Undoolya is the oldest cattle station in the Northern Territory, first founded in 1872.
The history is not lost on current custodians the Hayes family, who took over the pastoral lease in 1906.
But as the dust rises behind a mob of cattle being gently walked in, quad bikes whirring at the rear, ready to truck them south to market, the focus is firmly on the future for the family cattle enterprise.
Baby Hudson, the latest addition to the family, is settling into life on the station, and family matriarch Nicole Hayes says there is plenty to be excited about for the future.
“Now that we’ve got four grandchildren, I suppose you think even more about the next generations coming through and it is exciting. It’s a time when there’s so much research being done to make things better for the cattle industry.
There’s a lot of money being spent and work being done to make sure that livestock are well looked after and we’re putting out a great product.”
A haven in the Territory
The Undoolya homestead is 13 kilometres east of Alice Springs, on the property which spans 144,000 hectares across the rocky McDonnell Ranges to the north, to the flood plains along the Tod River and Emily and Jessie Creek systems.
Ben and Nicole Hayes, who have four daughters and a son, run about 5,000-head of Poll Hereford cattle, depending on the season.
The first to introduce the Poll Hereford breed to Central Australia in the 1940s, it is another reflection of the Hayes family’s pioneering approach to Northern Territory agriculture.
Across the station, buffel grass is starting to shoot, feed is aplenty following some timely winter rain, and Nicole reflects on the past that has brought them to where they are today.
“Ben’s family came up here in 1884, they were doing the Overland Telegraph line, replacing the poles with steel oppenheimers because the white ants had eaten the wooden poles,” Nicole said.
“So the Hayes family have been in the area for a very long time and worked around the place until they bought a property to the south of us and then purchased more land to the west.
“In 1906, William and Mary Hayes purchased Undoolya and the family have been here ever since.”
Caring for the herd
“The main focus has always been cattle, but in the early days they used to also breed horses to be used as remounts back in the war, and there were also goats and sheep were also brought onto the property as well.”
Life runs at a fairly calm pace most of the time at Undoolya, a far cry from the adrenalin-pumping action some of us might picture thanks to outback docuseries on our television screens.
Aside from some occasional heli-mustering out in the Ranges country, Nicole said the pace might seem a little sedate, but it was just how the family liked it.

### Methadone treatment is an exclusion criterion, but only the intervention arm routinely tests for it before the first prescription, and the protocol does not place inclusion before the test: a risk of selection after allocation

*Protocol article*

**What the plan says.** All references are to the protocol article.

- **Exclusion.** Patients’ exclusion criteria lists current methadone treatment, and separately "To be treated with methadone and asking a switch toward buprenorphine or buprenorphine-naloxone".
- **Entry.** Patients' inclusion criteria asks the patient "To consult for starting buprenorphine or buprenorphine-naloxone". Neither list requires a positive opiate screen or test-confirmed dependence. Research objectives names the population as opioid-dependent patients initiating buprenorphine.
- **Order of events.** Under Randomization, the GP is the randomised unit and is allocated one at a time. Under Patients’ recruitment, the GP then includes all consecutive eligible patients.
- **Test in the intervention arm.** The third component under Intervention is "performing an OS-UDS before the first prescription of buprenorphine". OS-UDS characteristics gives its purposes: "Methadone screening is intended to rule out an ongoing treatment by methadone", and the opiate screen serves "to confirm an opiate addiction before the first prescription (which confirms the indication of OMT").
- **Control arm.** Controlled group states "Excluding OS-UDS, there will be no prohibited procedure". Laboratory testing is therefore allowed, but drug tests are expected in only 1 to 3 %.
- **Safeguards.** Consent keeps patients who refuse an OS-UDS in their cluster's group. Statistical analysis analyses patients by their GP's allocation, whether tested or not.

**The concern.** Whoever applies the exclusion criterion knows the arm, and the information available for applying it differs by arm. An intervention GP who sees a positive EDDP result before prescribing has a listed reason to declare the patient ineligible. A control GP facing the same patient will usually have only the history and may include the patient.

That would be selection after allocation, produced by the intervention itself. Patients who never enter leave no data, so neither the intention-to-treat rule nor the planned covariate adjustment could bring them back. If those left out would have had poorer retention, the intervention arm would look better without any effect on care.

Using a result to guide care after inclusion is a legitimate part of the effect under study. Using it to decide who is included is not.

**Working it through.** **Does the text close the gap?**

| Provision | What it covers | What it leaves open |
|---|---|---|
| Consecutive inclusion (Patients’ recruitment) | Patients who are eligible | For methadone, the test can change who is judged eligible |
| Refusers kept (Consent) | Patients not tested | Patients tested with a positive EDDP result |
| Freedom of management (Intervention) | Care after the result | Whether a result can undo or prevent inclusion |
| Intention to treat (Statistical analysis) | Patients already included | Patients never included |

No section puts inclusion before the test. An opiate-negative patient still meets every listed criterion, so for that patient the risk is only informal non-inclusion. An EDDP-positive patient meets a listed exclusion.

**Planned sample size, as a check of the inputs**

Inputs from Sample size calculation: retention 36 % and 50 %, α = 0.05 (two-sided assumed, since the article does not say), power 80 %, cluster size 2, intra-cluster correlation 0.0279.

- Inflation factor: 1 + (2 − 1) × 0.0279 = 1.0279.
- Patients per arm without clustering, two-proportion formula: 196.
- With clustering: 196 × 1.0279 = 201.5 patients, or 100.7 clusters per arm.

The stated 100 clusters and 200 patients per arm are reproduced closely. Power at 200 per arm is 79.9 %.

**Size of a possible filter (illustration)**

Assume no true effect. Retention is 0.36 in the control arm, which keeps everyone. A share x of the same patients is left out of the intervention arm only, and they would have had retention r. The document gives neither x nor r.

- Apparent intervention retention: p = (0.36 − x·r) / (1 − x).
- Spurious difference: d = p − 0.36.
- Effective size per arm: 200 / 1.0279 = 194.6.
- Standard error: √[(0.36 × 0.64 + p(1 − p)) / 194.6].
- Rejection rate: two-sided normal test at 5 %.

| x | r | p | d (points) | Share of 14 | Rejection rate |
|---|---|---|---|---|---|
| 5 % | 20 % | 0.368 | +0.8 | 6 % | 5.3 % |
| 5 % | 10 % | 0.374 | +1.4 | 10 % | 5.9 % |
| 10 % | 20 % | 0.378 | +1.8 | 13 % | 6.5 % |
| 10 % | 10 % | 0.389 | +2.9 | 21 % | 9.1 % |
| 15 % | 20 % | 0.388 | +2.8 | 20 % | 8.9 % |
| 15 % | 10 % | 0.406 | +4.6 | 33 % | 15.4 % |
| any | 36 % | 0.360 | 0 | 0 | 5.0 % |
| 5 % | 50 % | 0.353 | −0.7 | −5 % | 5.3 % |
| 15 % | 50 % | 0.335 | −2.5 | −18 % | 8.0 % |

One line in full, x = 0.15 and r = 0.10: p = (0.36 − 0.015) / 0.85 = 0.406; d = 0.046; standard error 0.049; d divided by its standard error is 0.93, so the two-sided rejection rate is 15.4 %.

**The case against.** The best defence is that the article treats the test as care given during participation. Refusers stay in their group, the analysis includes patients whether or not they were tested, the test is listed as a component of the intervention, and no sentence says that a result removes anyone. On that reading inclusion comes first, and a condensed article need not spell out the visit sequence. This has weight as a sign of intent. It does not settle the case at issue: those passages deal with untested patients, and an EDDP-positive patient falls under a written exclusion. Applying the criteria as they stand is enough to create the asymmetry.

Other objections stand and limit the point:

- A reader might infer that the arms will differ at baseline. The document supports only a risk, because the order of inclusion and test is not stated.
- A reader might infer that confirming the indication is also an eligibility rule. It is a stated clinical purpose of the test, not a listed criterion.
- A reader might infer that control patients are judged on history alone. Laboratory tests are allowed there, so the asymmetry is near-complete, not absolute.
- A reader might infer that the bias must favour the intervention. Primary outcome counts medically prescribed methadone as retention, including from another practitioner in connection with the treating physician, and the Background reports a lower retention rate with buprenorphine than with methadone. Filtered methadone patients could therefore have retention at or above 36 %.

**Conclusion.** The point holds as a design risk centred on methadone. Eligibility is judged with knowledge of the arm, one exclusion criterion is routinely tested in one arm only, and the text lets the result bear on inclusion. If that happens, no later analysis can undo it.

From prime cattle country, the Hayes family remain immensely proud of their quality stock, which are mainly processed in Australia and end up on Australian and international supermarket shelves.
Nicole says we should not let their final destination fool us into thinking they do not care about their stock, it is by far the opposite.
“Sometimes people think that we don’t care about how the animal is raised,” she said.
“At some point we do have to shut off a little when we load them up to truck them for slaughter and not think about that side of it, but when they’re in our hands we want to make sure they have the best sort of life that we can give them.
When they’re in our hands we want to make sure they have the best sort of life that we can give them.”
“And when you think about some of the biosecurity risks, it does scare us a bit that if foot and mouth or lumpy skin (disease) got into Australia it would threaten our industry and we would have to destroy our herd.
“Ben’s family have spent generations growing the herd to where it is now, and the thought that we’d have to put them all down is heartbreaking, it would be extremely hard and it’s something we hope we never see.
“It is hard to explain the connection (farmers) have with their stock, but they mean a lot to us.”
The changing face of modern cattle production
While the handling of the cattle is one thing that has not changed across the generations at Undoolya, the paperwork has, on industry and consumer demand.
However, if it means the meat can be traced right back to Undoolya, the family is proud of what they are producing and always striving to improve.
“When we load a truck now it probably takes longer to fill out the paperwork than it does to load the cattle,” Nicole said.
“It’s quite a process just to make sure there’s traceability, but what hasn’t changed is that we’re still trying to produce a quality product and always pushing for more information so we can achieve that.”